Sunday, April 8, 2012

Radical rejungling: part two

So, there I was, feeling a little dejected, with aching arms, a scruffy garden and a looming hosepipe ban. The hosepipe ban was particularly worrying - how was I to tidy up the garden, plant replacements for winter casualties, sort out ponds and pressure-wash the paving within the space of two short weeks?
Well, I wasn't going to achieve it by sitting around feeling sorry for myself, that was for sure. I decided to abandon my customary endless wrestling match with guilt. (Should I really spend that much on plants? Could I really afford a new shed? Was it extravagant of me to go and buy an old water tank at the salvage depot?)
First step was to hire some help in the garden. Normally, I do everything myself (my son Rory helps out with the heavy lifting if he's around), and I'm proud of this. It was quite difficult to give up that sense of ownership of labour.
Also, I didn't want someone who would come round and tell me I was doing everything all wrong. I just wanted someone to do what they were told!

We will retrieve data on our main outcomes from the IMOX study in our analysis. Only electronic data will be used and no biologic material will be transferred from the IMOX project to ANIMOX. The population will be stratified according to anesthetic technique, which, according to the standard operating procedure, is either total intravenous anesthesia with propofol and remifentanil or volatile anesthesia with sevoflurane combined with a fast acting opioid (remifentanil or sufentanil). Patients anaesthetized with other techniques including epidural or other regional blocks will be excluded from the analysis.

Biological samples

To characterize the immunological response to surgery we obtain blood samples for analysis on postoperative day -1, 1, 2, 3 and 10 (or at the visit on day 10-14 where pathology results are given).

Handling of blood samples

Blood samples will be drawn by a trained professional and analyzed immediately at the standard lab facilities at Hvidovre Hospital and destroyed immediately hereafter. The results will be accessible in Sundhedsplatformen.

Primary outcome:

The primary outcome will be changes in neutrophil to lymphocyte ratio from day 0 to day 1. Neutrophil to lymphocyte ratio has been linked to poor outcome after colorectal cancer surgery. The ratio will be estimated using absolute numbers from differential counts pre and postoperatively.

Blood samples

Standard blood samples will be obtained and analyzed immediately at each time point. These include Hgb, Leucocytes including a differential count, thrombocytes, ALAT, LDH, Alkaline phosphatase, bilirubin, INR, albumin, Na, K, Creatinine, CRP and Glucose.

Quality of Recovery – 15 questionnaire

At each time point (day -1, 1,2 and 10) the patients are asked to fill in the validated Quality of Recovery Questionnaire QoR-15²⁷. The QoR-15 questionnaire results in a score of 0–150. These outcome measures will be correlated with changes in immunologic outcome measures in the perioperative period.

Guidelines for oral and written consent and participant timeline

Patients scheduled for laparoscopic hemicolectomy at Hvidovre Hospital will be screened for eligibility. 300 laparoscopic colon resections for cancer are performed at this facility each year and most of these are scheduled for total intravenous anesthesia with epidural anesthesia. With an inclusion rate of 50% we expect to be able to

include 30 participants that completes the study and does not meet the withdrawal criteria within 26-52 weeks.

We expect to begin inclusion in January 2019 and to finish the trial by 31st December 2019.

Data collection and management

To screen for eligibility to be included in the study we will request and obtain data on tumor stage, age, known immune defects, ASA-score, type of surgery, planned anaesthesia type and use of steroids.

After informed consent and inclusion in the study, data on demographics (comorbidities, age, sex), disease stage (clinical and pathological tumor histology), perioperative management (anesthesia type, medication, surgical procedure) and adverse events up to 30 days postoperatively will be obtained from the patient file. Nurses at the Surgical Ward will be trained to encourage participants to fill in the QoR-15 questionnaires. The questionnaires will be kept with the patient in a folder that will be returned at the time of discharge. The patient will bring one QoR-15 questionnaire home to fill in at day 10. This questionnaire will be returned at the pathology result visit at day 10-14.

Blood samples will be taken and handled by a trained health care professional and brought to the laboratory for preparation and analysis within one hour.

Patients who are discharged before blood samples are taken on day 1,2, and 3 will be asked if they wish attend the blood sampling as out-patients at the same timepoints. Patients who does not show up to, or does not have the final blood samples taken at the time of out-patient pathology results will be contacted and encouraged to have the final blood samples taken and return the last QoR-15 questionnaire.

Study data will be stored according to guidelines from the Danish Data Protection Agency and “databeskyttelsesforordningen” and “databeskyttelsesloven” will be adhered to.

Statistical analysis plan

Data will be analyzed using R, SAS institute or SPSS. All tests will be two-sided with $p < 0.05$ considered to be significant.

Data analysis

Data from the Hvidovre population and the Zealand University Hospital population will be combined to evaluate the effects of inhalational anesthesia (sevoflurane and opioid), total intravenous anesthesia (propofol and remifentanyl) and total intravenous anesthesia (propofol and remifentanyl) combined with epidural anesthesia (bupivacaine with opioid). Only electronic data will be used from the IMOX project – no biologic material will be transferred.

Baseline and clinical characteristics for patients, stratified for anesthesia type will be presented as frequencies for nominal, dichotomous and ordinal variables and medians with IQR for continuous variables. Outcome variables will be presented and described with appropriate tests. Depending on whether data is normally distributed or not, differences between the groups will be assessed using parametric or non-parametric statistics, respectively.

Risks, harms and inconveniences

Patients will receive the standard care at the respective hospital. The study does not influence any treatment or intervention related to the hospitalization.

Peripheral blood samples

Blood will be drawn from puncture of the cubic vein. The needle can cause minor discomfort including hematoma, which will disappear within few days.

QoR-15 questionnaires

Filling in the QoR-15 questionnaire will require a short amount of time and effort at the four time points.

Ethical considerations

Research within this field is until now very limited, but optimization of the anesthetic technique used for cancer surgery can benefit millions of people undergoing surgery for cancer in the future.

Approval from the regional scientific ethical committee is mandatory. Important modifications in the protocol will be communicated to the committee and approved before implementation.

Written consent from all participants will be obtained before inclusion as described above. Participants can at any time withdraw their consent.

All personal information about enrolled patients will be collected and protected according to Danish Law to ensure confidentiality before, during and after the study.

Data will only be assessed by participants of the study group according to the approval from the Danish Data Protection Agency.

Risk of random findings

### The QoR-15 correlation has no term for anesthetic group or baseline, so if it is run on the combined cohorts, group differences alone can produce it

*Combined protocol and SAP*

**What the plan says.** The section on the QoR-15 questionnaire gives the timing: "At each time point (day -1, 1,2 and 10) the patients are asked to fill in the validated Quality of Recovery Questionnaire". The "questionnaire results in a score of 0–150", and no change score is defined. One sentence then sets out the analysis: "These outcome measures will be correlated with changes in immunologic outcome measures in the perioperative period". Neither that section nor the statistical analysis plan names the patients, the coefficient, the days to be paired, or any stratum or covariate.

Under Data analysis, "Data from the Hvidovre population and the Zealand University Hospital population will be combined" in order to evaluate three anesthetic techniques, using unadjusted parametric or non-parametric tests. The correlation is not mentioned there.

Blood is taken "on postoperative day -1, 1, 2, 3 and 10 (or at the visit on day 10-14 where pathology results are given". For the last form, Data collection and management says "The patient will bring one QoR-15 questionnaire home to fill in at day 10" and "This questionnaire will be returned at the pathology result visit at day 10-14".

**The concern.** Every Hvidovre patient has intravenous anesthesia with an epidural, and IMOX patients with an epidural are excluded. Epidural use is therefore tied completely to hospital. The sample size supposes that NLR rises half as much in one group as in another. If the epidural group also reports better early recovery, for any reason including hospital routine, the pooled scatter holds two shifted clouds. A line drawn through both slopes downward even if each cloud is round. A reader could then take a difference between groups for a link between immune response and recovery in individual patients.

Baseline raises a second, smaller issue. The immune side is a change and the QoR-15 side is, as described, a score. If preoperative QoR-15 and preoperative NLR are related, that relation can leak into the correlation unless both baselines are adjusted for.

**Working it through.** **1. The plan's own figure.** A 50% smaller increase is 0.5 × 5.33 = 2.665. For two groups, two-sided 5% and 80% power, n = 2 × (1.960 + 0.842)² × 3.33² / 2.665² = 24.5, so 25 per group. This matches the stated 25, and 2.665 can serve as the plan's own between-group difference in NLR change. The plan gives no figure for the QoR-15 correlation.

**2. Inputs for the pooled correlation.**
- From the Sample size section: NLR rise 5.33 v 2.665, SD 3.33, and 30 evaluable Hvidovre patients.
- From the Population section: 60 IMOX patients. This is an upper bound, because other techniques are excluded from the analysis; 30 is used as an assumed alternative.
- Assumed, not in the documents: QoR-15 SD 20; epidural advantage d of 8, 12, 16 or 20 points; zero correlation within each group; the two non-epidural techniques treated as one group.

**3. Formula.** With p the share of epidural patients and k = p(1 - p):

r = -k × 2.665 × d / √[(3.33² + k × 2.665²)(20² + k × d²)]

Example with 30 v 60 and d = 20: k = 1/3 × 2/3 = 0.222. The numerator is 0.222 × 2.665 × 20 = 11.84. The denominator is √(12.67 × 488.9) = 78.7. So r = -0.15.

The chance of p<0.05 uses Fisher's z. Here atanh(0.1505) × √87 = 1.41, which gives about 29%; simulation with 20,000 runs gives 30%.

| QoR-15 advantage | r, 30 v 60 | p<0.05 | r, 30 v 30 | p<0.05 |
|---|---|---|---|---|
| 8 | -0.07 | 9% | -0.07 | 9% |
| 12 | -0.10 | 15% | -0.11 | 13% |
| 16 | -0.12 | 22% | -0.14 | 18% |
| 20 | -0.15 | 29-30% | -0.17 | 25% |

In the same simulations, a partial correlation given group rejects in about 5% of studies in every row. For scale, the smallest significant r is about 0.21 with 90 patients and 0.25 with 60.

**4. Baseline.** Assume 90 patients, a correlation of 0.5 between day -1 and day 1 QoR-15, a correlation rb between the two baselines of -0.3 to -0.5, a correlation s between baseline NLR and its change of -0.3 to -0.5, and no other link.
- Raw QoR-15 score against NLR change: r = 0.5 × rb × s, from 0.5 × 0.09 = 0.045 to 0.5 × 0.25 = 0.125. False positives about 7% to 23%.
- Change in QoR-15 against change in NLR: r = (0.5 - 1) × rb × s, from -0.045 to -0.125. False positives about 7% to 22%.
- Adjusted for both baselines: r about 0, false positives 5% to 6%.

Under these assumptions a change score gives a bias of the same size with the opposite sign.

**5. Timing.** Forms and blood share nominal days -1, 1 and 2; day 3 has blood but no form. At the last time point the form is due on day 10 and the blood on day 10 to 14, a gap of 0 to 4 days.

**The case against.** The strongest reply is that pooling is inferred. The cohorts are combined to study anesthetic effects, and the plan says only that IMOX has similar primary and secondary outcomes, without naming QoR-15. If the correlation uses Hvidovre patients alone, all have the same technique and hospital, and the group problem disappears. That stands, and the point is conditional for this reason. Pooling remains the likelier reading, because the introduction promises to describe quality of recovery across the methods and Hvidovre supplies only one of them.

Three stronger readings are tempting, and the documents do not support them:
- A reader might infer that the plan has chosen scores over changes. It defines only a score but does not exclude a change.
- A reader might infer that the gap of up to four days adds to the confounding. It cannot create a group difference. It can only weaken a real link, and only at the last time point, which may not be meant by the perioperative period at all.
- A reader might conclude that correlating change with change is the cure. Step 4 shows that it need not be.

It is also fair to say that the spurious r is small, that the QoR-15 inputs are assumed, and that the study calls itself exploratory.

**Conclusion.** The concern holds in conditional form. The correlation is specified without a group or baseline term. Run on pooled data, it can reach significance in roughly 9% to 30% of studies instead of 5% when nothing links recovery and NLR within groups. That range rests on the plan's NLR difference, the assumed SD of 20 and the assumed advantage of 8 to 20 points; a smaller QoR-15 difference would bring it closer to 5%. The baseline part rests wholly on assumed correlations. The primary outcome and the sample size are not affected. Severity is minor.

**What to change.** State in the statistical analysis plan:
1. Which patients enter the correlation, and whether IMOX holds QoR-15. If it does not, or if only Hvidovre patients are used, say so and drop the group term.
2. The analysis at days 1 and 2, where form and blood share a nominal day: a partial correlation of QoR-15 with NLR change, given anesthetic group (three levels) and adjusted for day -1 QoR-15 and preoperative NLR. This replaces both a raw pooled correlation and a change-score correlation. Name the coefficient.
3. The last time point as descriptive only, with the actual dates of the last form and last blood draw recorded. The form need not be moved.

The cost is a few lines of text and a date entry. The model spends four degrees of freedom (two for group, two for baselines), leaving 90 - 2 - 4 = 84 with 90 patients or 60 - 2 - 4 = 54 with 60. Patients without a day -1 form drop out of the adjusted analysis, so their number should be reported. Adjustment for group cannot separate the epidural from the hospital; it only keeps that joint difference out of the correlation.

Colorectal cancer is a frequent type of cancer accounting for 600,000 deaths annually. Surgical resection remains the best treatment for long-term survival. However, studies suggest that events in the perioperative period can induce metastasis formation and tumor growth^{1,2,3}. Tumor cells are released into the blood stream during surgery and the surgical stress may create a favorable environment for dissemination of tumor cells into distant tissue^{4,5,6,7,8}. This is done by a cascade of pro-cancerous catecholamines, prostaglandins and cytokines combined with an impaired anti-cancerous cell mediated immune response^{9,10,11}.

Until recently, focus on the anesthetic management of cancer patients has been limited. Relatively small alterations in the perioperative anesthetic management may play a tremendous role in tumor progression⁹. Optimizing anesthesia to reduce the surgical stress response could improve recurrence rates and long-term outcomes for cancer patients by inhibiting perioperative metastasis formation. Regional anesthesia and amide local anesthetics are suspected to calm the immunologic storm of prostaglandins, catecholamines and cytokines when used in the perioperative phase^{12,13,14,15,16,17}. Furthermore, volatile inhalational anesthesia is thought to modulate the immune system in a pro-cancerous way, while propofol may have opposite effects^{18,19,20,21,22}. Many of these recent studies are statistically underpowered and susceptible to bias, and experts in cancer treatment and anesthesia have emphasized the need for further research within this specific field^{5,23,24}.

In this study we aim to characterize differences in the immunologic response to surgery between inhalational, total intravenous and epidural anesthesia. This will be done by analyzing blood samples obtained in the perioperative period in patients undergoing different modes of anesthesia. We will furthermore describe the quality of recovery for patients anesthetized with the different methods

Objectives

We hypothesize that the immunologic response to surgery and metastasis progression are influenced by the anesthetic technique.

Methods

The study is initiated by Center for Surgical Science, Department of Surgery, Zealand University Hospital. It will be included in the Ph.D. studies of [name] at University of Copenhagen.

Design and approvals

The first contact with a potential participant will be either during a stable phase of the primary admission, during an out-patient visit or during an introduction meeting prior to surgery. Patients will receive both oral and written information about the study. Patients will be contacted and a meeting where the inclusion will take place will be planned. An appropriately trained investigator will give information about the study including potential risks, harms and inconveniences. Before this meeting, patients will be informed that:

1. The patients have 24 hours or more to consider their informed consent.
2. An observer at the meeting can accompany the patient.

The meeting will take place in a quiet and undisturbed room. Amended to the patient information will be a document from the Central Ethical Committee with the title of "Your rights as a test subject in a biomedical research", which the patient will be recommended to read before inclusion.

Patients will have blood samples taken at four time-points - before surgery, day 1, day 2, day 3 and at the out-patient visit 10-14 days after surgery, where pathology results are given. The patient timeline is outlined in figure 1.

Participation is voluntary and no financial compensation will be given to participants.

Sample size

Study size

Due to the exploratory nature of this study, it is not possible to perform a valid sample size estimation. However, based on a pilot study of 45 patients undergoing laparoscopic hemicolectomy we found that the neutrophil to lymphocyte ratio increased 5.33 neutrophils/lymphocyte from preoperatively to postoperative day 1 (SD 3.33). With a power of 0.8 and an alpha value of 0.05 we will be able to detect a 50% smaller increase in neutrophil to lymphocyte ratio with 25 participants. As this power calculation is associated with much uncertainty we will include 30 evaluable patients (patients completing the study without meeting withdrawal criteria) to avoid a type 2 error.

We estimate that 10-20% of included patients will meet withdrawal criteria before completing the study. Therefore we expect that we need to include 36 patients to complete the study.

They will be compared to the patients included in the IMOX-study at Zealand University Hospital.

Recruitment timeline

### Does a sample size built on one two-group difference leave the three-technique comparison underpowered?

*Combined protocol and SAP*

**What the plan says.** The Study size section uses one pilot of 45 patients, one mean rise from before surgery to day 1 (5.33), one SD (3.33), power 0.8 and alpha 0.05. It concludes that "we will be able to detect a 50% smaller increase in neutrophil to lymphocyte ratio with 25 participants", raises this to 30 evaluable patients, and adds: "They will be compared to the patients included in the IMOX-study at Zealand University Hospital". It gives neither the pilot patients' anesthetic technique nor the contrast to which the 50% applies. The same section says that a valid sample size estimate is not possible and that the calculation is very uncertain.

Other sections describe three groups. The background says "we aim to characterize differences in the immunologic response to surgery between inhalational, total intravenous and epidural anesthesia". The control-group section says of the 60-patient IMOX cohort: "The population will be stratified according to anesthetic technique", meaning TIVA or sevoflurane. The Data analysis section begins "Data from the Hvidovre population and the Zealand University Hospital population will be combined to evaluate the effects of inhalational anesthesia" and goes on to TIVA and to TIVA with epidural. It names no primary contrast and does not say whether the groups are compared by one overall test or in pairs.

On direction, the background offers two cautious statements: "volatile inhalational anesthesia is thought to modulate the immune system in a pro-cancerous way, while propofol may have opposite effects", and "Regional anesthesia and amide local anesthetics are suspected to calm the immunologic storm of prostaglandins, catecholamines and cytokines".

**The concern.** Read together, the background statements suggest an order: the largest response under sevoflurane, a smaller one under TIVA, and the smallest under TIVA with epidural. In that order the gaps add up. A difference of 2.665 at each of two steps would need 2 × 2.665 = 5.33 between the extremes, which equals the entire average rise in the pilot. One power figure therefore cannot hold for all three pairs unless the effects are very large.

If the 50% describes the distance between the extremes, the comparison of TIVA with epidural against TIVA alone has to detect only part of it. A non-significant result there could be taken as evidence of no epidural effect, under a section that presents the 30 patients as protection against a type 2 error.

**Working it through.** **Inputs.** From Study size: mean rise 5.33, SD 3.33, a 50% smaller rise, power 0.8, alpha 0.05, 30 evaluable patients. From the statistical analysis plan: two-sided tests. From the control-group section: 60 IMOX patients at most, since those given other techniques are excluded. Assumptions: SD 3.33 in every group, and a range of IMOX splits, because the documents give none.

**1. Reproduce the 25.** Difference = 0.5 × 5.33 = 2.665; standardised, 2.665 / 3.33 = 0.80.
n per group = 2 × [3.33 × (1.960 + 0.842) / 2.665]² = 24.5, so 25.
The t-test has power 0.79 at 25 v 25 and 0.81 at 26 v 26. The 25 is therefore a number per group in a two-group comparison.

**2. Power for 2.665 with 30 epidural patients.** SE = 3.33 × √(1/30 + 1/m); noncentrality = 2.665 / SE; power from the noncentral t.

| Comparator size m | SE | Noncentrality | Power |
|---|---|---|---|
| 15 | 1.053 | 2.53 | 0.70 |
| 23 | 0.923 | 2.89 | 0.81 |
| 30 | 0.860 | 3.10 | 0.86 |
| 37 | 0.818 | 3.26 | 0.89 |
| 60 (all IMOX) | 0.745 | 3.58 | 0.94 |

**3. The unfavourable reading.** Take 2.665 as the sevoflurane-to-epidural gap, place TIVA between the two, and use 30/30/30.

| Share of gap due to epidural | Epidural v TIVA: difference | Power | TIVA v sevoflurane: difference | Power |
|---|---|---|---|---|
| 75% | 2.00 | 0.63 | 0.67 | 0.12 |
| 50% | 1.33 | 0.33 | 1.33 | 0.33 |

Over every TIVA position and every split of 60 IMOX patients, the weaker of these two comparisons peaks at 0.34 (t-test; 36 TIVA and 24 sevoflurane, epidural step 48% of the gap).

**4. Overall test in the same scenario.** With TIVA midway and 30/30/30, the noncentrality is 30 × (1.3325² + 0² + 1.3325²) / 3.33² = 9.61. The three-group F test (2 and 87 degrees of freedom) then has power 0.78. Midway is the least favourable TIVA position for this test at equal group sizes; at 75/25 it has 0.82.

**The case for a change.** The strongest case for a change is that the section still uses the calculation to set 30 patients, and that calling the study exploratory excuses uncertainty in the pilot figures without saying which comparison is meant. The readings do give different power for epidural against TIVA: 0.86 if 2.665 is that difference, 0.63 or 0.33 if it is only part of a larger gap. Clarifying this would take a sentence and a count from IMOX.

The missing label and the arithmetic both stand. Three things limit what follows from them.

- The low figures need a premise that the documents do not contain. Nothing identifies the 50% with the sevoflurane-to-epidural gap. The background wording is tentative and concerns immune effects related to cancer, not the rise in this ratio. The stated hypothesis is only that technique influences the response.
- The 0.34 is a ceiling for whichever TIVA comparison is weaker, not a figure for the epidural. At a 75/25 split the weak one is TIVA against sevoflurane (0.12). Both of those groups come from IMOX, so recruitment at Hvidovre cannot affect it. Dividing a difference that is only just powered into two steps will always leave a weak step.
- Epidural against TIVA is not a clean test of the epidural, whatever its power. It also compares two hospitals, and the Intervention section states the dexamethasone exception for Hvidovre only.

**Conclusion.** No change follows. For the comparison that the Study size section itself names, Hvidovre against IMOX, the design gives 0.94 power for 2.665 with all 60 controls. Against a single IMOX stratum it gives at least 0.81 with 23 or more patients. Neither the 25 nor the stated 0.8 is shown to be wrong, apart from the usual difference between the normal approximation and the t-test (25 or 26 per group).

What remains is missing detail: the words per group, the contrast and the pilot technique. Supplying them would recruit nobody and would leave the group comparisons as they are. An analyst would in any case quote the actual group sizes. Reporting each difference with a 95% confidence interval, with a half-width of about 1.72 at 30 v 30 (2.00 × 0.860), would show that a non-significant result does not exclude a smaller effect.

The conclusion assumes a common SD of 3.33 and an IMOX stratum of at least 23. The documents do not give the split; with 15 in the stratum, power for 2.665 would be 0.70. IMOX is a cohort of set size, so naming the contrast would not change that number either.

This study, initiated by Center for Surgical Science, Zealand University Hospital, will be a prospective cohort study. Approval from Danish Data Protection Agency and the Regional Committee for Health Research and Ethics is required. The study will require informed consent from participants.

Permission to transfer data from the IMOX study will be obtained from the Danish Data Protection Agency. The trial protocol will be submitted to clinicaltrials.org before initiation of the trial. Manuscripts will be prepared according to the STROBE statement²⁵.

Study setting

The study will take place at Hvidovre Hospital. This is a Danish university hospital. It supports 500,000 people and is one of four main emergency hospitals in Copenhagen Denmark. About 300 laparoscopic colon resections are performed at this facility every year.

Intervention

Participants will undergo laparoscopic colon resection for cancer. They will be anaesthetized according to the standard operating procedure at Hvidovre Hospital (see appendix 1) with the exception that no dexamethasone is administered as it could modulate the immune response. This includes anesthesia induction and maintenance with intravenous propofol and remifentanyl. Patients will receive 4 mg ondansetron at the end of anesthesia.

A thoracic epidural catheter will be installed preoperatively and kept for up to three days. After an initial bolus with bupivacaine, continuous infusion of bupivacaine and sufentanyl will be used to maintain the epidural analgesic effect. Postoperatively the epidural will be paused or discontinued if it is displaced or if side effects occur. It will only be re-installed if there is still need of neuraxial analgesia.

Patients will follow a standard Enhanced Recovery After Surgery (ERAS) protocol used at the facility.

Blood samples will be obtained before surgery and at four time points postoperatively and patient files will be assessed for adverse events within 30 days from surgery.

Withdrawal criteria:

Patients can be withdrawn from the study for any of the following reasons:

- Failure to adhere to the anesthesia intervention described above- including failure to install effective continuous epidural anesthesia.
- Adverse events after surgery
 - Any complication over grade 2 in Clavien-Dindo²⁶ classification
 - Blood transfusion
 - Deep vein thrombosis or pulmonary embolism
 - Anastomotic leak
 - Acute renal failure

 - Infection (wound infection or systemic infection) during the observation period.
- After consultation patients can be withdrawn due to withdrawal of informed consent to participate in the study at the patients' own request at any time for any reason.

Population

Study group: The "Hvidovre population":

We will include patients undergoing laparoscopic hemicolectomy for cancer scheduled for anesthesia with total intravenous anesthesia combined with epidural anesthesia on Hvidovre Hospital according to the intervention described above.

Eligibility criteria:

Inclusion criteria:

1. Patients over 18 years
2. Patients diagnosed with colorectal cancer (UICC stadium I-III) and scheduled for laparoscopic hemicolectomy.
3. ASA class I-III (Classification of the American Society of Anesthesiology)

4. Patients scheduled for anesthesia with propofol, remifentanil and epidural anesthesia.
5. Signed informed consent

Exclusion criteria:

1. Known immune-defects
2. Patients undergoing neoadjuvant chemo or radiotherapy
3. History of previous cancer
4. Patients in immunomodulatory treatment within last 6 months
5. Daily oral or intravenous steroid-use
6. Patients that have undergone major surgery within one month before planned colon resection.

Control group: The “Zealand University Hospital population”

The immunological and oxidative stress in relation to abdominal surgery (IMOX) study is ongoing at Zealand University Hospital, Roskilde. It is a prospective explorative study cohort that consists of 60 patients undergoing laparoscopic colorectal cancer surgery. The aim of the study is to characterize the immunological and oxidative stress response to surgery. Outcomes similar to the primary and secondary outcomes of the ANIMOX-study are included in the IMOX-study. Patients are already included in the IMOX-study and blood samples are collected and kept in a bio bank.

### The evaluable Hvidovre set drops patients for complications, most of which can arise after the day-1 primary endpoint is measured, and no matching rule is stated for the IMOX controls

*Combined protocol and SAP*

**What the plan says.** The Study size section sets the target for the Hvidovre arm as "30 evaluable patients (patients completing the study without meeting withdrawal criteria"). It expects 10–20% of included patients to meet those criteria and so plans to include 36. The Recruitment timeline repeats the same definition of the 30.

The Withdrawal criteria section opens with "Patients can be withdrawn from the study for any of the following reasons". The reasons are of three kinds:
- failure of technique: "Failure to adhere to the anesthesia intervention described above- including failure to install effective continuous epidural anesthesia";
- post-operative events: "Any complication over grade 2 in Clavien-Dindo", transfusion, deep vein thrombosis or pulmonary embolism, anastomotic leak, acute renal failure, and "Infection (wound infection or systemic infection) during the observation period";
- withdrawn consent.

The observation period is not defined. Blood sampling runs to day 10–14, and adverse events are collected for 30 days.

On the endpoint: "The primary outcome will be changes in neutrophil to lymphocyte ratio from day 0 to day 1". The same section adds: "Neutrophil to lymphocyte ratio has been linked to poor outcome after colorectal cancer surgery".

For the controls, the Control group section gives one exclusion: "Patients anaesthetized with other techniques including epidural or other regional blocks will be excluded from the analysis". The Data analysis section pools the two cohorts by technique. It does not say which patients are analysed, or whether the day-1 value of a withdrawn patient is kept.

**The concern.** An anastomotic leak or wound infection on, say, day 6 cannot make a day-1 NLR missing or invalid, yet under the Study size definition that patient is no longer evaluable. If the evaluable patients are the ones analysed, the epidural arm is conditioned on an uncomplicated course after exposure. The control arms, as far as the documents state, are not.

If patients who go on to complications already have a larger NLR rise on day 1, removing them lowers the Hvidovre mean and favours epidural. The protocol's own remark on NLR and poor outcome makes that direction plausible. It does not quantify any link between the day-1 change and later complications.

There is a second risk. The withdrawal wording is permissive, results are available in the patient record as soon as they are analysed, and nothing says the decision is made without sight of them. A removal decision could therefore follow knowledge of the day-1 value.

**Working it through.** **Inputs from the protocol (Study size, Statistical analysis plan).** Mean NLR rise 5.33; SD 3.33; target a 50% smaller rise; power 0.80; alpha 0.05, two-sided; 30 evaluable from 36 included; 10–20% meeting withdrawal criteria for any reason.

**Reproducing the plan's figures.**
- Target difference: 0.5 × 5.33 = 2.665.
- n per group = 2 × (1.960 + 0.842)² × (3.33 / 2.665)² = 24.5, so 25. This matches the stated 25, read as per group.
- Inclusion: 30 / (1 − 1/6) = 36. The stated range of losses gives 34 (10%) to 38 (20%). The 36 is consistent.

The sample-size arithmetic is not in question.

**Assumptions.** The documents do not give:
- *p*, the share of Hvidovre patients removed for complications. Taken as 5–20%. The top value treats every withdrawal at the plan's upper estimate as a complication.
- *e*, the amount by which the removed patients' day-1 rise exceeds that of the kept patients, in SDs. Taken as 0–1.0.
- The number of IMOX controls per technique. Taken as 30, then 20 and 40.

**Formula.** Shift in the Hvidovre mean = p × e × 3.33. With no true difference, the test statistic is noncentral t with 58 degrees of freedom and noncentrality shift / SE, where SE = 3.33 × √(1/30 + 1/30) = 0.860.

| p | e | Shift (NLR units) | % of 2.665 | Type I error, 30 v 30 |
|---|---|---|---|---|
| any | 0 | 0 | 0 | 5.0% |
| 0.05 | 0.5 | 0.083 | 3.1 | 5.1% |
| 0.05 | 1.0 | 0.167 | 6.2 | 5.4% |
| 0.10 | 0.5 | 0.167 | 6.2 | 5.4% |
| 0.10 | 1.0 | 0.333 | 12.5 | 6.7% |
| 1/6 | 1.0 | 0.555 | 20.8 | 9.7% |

I asked my friend Pamela Johnson if she could recommend someone and she put me in touch with her neighbour, Martin. He agreed to come round for a couple of hours a week.
The minute I made the arrangement with Martin, I felt much more positive about everything. Yes, I thought, I would buy some new plants. I would get a new shed. I would go and buy that old water tank I'd seen on the internet. Suddenly, it was all do-able. Indeed, it was difficult to see why I'd been so reluctant to ask for help.
I had no real reason to feel guilty about spending money on plants - I had the money, and I needed the plants. I needed a new shed - my old one leaks, the door doesn't shut properly and it will probably fall over in the next strong wind. (Besides, I've always hated it.)
To be scrupulously honest, I didn't actually need a salvaged water tank. But I liked it, I thought it would look good, and the idea of installing something that would hold quite a lot of water when we were in the middle of a drought seemed prudent.
Sometimes we need to stop as we trundle along our well-worn mental grooves, and ask why we are being so hard on ourselves.